Tag:EU

1
No Point Crying Over Spilled “Not Milk” – Distinctiveness Issues For Trade Marks In The Plant-Based Food Industry
2
Upcoming UKIPO Representation Changes – The Effects of Brexit Continue
3
Nothing more than Empty Words: The Difficulty with Registering Slogans as Trade Marks in the EU
4
The ‘Standard’ of Use Evidence in the EU – Advertising and Promotion Can be Enough to Show Genuine Use of a Service Without That Service Actually Crossing the Pond
5
The NFT Collection: A Brave NFT World – A Regulatory Review of NFT’s (Part 2)
6
Registrability of Shape Marks and Technical Function of Complex Products: The Pirelli Case
7
Could You Be Using Your Trade Marks to Stop Unauthorised Resellers in the EU?
8
Bronze, Shape, Glow: A copyright tale destined for Broadway
9
Producers of generic medicines and biosimilars even more supported by EU
10
Implementation of the EU “Trademark Package” in France

No Point Crying Over Spilled “Not Milk” – Distinctiveness Issues For Trade Marks In The Plant-Based Food Industry

The plant-based food industry is growing at a rapid pace, with popularity amongst consumers increasing because of its purported health and environmental benefits. However, a recent General Court decision in the EU highlights the difficulties brands face in obtaining trade mark protection for plant-based food if brands are not sufficiently distinctive (despite a tendency in the industry to develop brands which are a play on words of traditional food products).

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Upcoming UKIPO Representation Changes – The Effects of Brexit Continue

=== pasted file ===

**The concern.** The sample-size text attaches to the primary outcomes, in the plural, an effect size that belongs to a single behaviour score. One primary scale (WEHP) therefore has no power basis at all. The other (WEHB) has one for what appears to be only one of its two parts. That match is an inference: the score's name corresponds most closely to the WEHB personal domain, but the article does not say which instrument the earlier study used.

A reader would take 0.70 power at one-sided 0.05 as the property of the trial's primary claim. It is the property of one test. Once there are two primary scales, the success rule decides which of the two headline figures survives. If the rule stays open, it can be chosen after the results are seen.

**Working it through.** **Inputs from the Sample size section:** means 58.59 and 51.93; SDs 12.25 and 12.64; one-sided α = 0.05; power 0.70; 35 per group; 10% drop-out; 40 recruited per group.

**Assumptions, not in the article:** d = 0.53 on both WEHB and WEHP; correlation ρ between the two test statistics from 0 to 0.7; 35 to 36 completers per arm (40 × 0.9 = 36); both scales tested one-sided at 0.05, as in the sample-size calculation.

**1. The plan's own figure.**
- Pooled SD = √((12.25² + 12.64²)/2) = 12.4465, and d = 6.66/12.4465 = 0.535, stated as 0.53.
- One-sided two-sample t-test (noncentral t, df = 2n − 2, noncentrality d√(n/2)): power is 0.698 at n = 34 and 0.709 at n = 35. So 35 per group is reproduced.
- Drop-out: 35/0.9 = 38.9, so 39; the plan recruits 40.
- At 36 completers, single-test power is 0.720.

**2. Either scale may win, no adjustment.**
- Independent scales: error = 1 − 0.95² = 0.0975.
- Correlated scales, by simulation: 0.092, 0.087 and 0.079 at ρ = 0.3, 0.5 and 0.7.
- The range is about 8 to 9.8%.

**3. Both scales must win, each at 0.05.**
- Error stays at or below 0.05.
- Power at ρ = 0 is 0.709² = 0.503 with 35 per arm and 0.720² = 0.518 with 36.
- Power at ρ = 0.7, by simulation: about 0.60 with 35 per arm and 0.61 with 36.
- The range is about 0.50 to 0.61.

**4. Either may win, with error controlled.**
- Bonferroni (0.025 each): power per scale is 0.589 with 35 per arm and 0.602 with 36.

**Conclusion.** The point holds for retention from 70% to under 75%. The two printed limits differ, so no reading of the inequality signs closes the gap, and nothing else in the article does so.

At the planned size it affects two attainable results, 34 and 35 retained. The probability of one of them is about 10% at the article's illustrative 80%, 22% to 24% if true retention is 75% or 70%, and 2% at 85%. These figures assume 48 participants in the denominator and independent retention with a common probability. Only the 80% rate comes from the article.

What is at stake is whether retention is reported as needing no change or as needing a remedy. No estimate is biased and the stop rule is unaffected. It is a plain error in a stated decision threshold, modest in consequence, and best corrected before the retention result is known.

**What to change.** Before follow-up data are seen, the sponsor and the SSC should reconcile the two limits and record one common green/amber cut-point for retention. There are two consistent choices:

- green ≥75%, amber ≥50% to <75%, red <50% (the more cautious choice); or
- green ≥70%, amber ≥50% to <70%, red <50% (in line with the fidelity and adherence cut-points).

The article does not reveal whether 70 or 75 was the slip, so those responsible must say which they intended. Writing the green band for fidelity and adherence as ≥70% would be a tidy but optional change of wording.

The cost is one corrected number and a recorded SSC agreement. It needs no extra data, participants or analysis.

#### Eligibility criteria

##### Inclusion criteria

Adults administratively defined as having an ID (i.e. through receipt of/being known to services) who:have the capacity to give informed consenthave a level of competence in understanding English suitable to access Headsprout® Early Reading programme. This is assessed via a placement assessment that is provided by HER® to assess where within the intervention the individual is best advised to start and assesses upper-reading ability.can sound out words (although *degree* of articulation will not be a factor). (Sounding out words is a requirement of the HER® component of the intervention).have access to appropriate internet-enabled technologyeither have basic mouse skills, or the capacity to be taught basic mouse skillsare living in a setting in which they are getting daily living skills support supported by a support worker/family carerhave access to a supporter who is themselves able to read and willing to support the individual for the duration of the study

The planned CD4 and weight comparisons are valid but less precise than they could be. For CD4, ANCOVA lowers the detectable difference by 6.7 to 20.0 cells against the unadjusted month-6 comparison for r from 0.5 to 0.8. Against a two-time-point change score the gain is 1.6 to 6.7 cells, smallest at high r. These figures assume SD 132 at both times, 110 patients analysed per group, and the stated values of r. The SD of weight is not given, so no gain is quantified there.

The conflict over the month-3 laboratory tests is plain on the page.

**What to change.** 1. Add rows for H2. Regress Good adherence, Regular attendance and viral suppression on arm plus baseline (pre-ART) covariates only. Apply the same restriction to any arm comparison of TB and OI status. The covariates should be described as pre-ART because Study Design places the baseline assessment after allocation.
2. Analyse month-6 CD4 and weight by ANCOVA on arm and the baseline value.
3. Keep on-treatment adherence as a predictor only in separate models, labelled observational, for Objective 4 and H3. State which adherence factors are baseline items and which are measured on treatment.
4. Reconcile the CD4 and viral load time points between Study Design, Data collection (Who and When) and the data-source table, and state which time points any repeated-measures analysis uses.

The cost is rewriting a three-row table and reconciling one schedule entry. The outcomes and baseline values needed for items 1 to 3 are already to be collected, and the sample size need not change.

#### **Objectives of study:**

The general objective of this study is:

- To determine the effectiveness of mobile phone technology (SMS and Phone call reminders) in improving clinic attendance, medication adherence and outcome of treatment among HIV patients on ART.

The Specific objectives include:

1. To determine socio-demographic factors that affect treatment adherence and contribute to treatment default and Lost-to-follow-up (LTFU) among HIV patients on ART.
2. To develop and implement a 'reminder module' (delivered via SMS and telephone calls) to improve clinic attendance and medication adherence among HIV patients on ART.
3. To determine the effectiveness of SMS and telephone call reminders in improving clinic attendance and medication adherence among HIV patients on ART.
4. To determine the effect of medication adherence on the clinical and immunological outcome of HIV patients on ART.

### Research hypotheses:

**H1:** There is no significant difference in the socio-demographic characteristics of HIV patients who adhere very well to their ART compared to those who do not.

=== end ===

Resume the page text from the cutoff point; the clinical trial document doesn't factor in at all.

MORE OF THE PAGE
One of the effects of Brexit was that the UK introduced a requirement for a UK based representative for all UK national trade marks, patents and designs and international registrations designating the UK in January 2021. However, there was a grace period for comparable trade marks or re-registered designs deriving from an EU national trade mark or international registration designating the EU.

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Nothing more than Empty Words: The Difficulty with Registering Slogans as Trade Marks in the EU

Companies continue to face difficulties in achieving EU trade mark protection for their slogans. In separate recent decisions of the EU General Court, two trade mark applications relating to advertising slogans were rejected on the grounds that the marks lacked the ‘distinctive character’ required to be registerable under Article 7(1)(b) of Regulation 2017/1001. These two decisions join a long list of case law rejecting similar applications.

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The ‘Standard’ of Use Evidence in the EU – Advertising and Promotion Can be Enough to Show Genuine Use of a Service Without That Service Actually Crossing the Pond

Does evidence showing booking, advertising and selling services in the EU constitute genuine use if the service actually registered takes place abroad?

This was the question contemplated by a recent decision of the General Court. The case T-768/20 (Standard International Management LLC v EUIPO) addresses the use of trade marks in the EU where the relevant brand operates hotel and leisure facilities outside the jurisdiction.

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The NFT Collection: A Brave NFT World – A Regulatory Review of NFT’s (Part 2)

In a recent alert, we painted the big NFT picture, highlighting what a non-fungible token (NFT) means and the opportunities they present (see here). In this second part of the NFT series, we will take a deeper look at local regulatory control (or lack thereof) in this uncharted territory.

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Registrability of Shape Marks and Technical Function of Complex Products: The Pirelli Case